The thrilling deaths in The Winds of Winter echoed Titus Andronicus. Slow death by torture has been this seasons lifeblood
Spoiler alert: Do not read unless you have watched season six, episode 10, which airs in the UK on Sky Atlantic on Monday at 9pm, and is repeated in Australia on Showcase on Monday at 7.30pm AEST.
A couple of episodes back, when the Hound was negotiating over the right to avenge the death of Septon Ray, he was brought up short as he attempted to swing his axe. No no no no no, Thoros of Myr muttered. Were not butchers. We hang them.
Hanging?, the Hound spat back. All over in an instant. Wheres the punishment in that?
They die, said Thoros, and the Hound was almost amused by his naivety. We all bloody die, he replied.
As the bodies piled up in the last episode of this series of Game of Thrones, we were reminded that Thoros and the Hounds debate is always going to be salient in Westeros. We do, indeed, all bloody die; the best that can be hoped is not to die bloodily. A quick and painless end, or one that comes in a manner of your choosing, is so hard to guarantee that you can often see the relief in the eyes of those who manage it even as they pass away. Torture and delay, on the other hand, are the shows lifeblood: the exquisite agony of the wait, and the Freudian satisfaction when the inevitable finally comes.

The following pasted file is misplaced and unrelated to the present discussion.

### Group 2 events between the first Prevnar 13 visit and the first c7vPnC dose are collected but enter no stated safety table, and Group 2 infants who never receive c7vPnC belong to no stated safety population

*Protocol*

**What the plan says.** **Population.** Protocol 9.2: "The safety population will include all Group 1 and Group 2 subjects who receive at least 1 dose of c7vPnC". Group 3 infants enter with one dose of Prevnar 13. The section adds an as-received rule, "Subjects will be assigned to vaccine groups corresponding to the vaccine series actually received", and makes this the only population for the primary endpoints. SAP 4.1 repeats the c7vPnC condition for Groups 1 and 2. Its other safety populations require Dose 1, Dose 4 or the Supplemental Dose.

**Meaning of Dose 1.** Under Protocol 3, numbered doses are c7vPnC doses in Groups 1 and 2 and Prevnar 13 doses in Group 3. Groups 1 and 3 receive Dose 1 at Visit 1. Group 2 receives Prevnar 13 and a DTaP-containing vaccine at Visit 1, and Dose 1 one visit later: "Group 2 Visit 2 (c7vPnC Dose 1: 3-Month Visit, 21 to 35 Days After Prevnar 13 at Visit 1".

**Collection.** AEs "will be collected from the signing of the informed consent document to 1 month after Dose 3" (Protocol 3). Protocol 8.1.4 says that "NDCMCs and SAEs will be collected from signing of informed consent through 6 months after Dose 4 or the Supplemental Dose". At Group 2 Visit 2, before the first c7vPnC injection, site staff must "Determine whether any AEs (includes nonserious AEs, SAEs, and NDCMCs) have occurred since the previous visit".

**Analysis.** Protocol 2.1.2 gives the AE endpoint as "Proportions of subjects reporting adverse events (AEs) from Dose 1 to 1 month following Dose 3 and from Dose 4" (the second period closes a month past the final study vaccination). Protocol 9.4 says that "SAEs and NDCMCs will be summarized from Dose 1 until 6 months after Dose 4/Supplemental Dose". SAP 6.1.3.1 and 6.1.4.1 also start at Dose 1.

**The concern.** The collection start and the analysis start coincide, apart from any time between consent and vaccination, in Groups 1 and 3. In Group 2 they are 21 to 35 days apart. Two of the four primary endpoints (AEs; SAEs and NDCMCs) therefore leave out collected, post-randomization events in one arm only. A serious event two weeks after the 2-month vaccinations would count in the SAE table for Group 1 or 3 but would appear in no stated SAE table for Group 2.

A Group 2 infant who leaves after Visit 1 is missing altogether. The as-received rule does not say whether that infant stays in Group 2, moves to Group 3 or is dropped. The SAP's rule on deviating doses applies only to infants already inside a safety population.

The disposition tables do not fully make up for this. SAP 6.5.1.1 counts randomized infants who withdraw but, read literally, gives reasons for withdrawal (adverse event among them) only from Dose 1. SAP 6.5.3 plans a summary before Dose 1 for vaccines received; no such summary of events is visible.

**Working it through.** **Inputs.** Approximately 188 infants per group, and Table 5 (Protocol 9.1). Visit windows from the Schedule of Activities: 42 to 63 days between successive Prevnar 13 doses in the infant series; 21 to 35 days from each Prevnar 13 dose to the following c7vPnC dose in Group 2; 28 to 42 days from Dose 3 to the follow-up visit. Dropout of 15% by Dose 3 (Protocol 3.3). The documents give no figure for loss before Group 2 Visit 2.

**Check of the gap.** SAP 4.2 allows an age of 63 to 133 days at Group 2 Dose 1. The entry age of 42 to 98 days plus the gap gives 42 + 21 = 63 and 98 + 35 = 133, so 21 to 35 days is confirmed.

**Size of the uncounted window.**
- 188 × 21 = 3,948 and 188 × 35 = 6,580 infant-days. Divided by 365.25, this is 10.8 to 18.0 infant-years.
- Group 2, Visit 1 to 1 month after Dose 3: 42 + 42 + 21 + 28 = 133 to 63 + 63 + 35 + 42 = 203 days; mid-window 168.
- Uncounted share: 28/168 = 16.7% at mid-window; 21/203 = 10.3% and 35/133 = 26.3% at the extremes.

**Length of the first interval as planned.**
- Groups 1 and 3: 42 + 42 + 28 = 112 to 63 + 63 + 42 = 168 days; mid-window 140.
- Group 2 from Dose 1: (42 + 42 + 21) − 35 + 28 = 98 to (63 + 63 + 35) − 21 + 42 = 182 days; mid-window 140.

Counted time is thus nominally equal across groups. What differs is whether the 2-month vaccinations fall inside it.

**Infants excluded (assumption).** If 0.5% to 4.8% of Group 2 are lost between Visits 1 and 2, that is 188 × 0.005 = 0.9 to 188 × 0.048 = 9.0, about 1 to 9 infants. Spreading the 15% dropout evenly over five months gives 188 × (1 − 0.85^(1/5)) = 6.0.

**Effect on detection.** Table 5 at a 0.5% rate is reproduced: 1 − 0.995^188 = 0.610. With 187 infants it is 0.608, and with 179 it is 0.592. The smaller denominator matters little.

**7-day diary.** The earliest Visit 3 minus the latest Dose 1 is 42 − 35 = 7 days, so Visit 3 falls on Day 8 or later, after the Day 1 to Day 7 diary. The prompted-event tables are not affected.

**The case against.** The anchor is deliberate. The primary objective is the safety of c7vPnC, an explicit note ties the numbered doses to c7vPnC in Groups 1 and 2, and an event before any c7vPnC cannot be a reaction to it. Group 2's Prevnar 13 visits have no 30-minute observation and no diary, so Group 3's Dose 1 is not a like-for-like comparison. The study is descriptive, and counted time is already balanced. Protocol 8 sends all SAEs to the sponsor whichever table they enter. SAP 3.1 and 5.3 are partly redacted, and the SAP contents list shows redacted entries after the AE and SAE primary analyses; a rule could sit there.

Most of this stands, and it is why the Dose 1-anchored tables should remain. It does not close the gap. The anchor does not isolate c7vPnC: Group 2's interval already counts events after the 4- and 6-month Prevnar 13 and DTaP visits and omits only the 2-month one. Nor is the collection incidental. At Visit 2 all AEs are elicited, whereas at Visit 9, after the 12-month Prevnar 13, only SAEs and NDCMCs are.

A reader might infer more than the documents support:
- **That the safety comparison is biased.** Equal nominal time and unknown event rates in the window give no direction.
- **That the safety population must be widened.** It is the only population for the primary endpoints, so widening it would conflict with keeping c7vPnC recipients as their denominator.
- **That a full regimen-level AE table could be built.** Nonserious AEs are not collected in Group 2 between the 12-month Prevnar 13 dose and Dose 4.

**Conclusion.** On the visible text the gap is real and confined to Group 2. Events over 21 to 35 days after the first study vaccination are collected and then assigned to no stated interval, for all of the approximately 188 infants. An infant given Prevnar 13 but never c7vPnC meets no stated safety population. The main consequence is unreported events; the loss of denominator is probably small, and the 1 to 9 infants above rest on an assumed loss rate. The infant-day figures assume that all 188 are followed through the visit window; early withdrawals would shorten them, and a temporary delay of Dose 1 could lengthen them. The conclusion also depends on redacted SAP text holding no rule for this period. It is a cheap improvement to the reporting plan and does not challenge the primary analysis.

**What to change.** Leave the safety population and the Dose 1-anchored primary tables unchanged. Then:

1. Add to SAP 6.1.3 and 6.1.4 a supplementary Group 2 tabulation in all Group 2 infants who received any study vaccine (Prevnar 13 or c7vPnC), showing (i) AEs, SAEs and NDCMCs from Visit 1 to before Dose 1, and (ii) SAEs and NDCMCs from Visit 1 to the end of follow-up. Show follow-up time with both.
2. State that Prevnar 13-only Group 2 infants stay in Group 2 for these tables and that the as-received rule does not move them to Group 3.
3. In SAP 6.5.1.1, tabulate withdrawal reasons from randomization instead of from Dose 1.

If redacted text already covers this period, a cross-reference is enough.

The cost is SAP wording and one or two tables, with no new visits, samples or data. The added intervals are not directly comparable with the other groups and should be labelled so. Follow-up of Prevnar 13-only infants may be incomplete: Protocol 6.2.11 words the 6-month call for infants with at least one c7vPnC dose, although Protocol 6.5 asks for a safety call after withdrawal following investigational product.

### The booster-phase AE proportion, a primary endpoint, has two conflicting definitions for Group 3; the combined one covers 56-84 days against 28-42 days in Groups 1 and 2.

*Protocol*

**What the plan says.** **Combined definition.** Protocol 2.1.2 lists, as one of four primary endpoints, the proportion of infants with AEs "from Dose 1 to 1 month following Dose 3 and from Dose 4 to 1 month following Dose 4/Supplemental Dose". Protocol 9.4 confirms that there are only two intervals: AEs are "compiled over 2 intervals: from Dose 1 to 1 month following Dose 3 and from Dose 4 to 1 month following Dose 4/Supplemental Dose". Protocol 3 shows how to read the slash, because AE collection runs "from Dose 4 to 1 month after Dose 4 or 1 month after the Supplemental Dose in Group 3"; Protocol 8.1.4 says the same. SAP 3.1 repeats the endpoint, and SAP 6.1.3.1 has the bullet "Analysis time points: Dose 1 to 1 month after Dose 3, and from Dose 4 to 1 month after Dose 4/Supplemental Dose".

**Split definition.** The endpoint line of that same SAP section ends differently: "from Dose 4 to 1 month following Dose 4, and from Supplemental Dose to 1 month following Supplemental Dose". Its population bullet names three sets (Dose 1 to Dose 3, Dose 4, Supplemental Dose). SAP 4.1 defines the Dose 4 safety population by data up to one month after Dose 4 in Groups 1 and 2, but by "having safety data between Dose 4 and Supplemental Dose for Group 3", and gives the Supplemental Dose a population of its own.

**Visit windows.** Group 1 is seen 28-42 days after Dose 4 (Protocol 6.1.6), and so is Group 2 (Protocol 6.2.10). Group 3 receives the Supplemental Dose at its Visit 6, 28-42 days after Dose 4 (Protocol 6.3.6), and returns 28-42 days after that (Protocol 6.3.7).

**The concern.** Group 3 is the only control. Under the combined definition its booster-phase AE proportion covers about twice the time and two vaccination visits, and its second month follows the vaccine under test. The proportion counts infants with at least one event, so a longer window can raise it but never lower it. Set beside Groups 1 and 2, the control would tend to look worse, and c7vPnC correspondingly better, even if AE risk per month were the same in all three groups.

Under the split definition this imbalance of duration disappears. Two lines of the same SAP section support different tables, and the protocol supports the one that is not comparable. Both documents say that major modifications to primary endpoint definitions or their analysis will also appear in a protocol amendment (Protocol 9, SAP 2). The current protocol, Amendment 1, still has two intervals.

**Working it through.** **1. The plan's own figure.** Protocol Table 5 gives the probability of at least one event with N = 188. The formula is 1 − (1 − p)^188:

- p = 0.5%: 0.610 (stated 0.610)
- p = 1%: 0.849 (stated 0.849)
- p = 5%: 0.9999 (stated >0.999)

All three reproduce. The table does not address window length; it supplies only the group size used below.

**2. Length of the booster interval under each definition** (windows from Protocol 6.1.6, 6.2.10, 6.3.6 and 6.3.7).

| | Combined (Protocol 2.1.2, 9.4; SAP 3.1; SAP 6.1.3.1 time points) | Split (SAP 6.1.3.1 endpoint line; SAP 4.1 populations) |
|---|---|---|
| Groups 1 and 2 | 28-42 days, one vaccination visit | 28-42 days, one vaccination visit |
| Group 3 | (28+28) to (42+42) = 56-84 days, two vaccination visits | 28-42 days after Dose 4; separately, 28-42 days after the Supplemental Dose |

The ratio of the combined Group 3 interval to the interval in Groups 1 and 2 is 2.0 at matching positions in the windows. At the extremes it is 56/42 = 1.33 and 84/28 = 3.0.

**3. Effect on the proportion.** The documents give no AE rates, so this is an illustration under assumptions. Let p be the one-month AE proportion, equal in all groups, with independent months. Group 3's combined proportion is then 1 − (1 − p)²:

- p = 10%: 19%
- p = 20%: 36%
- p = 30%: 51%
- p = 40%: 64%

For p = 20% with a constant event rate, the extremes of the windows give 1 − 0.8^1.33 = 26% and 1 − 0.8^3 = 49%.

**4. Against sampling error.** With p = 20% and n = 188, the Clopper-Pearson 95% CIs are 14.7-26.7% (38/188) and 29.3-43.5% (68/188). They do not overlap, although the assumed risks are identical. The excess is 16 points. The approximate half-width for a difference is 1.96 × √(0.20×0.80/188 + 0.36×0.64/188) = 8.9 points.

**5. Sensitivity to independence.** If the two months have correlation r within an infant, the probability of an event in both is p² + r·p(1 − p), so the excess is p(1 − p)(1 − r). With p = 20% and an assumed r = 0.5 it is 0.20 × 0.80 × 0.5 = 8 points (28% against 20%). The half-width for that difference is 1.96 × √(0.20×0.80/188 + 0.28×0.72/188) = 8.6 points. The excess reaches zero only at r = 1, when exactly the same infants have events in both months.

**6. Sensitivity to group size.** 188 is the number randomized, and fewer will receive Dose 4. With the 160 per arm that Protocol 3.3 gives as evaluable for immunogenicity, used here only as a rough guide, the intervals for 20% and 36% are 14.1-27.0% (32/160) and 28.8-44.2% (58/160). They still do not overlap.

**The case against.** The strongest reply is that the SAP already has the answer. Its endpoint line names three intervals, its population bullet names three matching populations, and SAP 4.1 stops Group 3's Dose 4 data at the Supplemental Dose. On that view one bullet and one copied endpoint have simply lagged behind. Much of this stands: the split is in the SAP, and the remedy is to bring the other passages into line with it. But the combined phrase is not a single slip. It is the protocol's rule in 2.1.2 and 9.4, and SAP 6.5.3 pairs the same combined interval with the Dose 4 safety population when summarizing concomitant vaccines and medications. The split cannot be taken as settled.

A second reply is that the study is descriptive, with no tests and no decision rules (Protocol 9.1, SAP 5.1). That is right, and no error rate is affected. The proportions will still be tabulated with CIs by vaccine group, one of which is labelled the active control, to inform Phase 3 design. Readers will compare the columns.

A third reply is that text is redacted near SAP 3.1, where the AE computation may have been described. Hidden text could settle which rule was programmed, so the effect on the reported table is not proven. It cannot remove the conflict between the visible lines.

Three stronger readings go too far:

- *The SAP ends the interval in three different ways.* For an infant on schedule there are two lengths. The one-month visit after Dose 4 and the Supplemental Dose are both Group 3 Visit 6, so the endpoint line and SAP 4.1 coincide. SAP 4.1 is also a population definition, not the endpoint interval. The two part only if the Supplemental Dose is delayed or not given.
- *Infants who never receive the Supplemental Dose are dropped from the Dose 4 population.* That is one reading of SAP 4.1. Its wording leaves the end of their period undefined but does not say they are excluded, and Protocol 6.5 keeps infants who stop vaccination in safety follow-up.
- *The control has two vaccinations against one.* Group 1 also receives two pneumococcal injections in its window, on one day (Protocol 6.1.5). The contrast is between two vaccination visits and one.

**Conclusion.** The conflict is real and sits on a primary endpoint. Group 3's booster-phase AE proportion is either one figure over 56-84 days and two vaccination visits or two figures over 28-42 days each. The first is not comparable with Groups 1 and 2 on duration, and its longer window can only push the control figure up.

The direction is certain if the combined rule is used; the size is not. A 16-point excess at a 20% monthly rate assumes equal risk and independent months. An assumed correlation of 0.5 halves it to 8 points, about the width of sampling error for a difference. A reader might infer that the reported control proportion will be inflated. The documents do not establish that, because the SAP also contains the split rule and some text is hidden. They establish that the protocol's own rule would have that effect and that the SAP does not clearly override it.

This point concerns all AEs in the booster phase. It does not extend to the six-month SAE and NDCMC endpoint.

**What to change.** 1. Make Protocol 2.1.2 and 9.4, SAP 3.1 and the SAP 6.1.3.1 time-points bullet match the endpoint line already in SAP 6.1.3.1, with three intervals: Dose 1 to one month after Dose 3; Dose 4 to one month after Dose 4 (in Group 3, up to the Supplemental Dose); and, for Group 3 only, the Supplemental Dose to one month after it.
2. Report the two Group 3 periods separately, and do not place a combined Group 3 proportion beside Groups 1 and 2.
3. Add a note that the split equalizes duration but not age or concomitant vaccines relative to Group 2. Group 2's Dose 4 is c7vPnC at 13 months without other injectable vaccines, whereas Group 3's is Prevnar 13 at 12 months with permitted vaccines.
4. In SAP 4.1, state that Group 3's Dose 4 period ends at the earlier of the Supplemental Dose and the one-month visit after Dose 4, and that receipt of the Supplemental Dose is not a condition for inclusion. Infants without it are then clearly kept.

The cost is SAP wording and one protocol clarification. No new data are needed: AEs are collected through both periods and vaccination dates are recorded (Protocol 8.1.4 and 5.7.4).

One way of diagramming this episode, called The Winds of Winter, is as an exercise in the practical advantages of speed on the one hand, and the vengeful pleasures of taking it slow on the other. Either way, death is usually horribly thrilling, particularly in an episode where its application is so shot through with comeuppance: whereas last weeks battle was bracingly indiscriminate, the death meted out here was always with specific political or personal ends.
Cersei torched the Sept, and the speed and ruthlessness of her move was like a slap in the face; Margaery, the High Sparrow, Loras and a crowd of hapless hangers-on incinerated in an instant, and the queen mothers supremacy suddenly restored. Tommens suicide was beautifully constructed and heartbreakingly matter-of-fact, a good-hearted boys inescapable response to the proof that he is not cut out for this world: he didnt so much leap to his death as give up trying to stand.
Everyone else had to suffer. Grand Maester Pycelle got set upon by Qyburns deeply sinister flock of little birds. Lancel had to crawl towards the wildfire, knowing in the last instant that he had failed to serve his faith and that the consequential defeat would be absolute. Septa Unella, the nun who tormented Cersei, seemed almost exultant that it was all over, just as Ramsay Snow embraced his death wish last week. But then Cersei told her: Youre not going to die today. And, just like Ramsay Snow, Unella had her certainty that she could retain some semblance of control, and hence dignity, ruthlessly pulled away by the woman she had once tormented.